Deck the Halls, or It Wouldn’t Be Christmas Without …

Of course it’s the Christmas tree that is the centerpiece of any holiday decorating.  I’ve always been partial to Douglas or Frasier firs, with their dusty green, waxy boughs. And since we live near a local green grocer that has a gorgeous selection of trees, we’ve always done it the Christmas Story way, not the Christmas Vacation way. Unfortunately, with our pet menagerie, I fought needle drop every time the lab walked by the tree and wagged her tail or one of the cats swatted at some pretty bulb that caught her eye. Seriously– I’d keep the vacuum out so I could easily sweep up pine needles from the carpet three times a day. This year we took the plunge and bought a gorgeous artificial tree—Christmas heresy to some, I know, but I’m decidedly less Grinchy about the tree this year. In addition to the tree, nothing says “Deck the halls” with Christmas memories  than these lovelies.

  1. Crèche. I have the same crèche we had when I was growing up. (We called it a manger scene back
    then, though.) It isn’t a fancy imported olive wood nativity from the Holy Land or a trendy Willow Tree crèche—nope, I can remember when my mom drove to Montgomery Wards catalogue department in Akron to pick it up. The figures are plaster, some with facial features slightly askew (“hand painted in Italy” says the box). The human cast of characters is pretty standard, but it’s the dog with ears and tail standing at attention and the 3-legged lambs (those spindly little plaster legs don’t stand up to any dropping or mis-packing) I love most. When I was little I’d spend hours rearranging what was a kind of Christmas dollhouse to me.
  1. Garland. Nothing says celebration to me like a droopy, loopy garlands and I’ve loved them even before the pennant craze I see on Etsy and Pinterest. I have a felt and burlap “Merry Christmas” across the sliding door to the deck, a wooden “Let it snow” with snowmen, hearts, and snowflakes over the kitchen sink, and a pine cone garland draped on the bookcase. Our house is small, but that’s okay since I can deck each room on the main floor with a garland.
  1. Snowmen. They’re kind of my thing. Of course we have some snowmen ornaments on the tree, but it’s my snowman collection that is dear to me—and even better, since they’re not just for Christmas, I can leave them out through January. A few tin snowmen, a wooden snowman or two, a soft little fleece guy—those tiny mittens and carrot noses and twig arms and neck scarves make me smile every time.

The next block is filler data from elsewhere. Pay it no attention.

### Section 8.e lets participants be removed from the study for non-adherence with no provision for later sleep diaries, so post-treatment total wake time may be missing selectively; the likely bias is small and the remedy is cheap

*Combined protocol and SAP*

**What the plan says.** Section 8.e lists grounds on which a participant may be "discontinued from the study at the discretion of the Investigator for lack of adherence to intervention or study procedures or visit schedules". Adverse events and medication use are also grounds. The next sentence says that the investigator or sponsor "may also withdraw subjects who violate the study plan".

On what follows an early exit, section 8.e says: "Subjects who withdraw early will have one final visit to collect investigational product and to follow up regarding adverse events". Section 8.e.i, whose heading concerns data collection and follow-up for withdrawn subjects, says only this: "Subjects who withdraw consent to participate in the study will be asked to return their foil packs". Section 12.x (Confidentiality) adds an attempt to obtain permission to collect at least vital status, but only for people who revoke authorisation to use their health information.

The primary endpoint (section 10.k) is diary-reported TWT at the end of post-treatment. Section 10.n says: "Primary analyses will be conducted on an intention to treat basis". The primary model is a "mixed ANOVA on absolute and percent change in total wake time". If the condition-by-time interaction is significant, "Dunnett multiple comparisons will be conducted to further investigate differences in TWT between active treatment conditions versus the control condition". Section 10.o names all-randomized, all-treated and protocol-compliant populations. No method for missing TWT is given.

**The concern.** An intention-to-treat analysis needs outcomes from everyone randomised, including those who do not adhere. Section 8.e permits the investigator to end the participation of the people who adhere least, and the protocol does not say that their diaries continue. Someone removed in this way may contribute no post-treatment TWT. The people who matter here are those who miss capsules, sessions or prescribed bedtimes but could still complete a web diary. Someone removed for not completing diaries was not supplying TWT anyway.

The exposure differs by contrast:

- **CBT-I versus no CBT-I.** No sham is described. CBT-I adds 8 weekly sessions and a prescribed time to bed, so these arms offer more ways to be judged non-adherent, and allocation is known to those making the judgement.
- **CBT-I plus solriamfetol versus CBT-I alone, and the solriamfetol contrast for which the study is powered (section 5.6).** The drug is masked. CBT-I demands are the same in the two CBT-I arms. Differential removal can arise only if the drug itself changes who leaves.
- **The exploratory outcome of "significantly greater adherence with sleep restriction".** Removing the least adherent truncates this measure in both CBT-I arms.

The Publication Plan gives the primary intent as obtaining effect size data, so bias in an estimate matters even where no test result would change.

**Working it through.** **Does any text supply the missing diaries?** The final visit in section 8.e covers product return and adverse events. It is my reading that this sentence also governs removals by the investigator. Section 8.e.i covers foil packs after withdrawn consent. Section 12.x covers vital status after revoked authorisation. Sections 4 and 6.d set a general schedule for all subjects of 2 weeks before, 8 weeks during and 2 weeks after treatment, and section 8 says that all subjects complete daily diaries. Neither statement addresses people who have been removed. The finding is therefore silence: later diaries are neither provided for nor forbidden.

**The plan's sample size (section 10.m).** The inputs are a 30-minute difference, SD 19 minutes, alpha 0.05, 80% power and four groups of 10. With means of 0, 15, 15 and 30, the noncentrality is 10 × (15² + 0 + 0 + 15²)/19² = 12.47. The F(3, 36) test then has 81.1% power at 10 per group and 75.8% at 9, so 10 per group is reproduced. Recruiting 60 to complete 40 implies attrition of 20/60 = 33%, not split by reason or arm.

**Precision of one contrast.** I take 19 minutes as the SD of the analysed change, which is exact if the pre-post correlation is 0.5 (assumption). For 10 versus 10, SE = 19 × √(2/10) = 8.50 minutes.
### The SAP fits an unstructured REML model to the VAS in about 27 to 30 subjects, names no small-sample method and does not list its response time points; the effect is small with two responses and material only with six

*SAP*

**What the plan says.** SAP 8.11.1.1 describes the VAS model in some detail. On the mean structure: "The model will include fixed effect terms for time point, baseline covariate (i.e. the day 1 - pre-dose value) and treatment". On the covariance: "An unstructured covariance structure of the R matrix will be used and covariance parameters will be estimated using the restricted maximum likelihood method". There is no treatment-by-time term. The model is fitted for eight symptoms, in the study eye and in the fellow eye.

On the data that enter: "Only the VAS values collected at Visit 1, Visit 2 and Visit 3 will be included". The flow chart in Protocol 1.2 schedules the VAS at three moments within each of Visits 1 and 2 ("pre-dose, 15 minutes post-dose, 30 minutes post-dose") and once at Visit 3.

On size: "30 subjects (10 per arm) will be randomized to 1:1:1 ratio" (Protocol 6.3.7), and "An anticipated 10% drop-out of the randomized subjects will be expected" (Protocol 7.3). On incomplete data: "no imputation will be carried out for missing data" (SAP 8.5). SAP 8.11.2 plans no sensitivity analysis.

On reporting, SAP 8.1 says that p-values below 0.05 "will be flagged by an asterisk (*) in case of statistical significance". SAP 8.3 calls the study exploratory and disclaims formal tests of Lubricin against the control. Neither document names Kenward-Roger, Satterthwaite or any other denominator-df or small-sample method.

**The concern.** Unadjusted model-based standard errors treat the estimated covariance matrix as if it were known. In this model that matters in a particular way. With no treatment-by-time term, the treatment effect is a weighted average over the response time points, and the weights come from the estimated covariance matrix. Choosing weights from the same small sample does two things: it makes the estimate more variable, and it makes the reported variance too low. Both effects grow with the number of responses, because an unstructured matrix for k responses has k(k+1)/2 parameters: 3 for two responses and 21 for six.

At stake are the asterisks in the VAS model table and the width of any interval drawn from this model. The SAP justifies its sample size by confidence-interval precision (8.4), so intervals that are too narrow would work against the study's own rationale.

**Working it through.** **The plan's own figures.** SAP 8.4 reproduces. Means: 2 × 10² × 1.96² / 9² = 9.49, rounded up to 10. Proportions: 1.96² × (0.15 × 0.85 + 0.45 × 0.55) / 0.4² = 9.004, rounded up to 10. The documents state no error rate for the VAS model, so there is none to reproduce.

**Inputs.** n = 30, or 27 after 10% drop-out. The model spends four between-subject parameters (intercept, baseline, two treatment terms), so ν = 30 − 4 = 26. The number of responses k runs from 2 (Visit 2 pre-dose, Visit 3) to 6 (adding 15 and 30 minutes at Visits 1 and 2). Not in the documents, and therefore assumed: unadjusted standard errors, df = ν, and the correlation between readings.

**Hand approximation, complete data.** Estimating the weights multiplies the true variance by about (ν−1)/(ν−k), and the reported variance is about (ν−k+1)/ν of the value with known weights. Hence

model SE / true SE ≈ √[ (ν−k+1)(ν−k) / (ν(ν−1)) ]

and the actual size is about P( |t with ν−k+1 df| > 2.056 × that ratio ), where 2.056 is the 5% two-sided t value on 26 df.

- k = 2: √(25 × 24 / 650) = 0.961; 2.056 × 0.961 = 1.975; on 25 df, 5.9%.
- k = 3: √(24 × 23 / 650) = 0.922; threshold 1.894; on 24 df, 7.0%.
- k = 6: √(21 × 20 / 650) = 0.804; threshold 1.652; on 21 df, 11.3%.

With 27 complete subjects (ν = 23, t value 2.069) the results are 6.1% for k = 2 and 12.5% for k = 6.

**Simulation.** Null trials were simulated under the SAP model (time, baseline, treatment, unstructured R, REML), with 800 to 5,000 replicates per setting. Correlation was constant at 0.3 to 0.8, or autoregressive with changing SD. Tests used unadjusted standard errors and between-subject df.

1. Train. Two months ago my dad died. In his salad days he was a model railroader and his O-gauge railroad ran along the entire wall of the basement with hills and tunnels and turnarounds. The countryside and cityscapes were populated with billboards, stores, and cars remembered from his childhood. Dad even wore an engineer’s cap sometimes when he was out and about. But since neither my brother or I had the time, space, or expertise to carry on Dad’s hobby, my step-mom sold most of the collectibles to a dealer. But not before I took a Lionel locomotive, green boxcar, and red caboose for under my Christmas tree. And there it runs, much to the chagrin of our beagle dog who thinks it’s a mad marauder from the hinterland, come to pillage our hearth and home.
  1. Books. Most of you know when my children were young (before my life as a teacher), I worked in a children’s book store. Each year I’d buy a new Christmas book and add it to the pile in a gold wicker basket. Each year I’d haul out that basket and I think even as teens the kids would page through their favorites. Now it’s waiting for grandbabies to be old enough to love those stories.
  1. Sled. When I was five we moved to a small little white ranch at the top of a hill. That Christmas there was a sled under the tree—a beautifully restored Flexible Flyer that had been my dad’s as a boy, now repainted red and white, with re-varnished side rails, stenciled with L A U R I E. I’m not about to take it for a slide anymore, but I do attach some greens and a big red bow and that old girl decks my front stoop each year.

So there you have it–when it’s Christmas in our house, you can be sure I’ll deck the halls with these Christmas memories. What can’t your home be without during the holidays?

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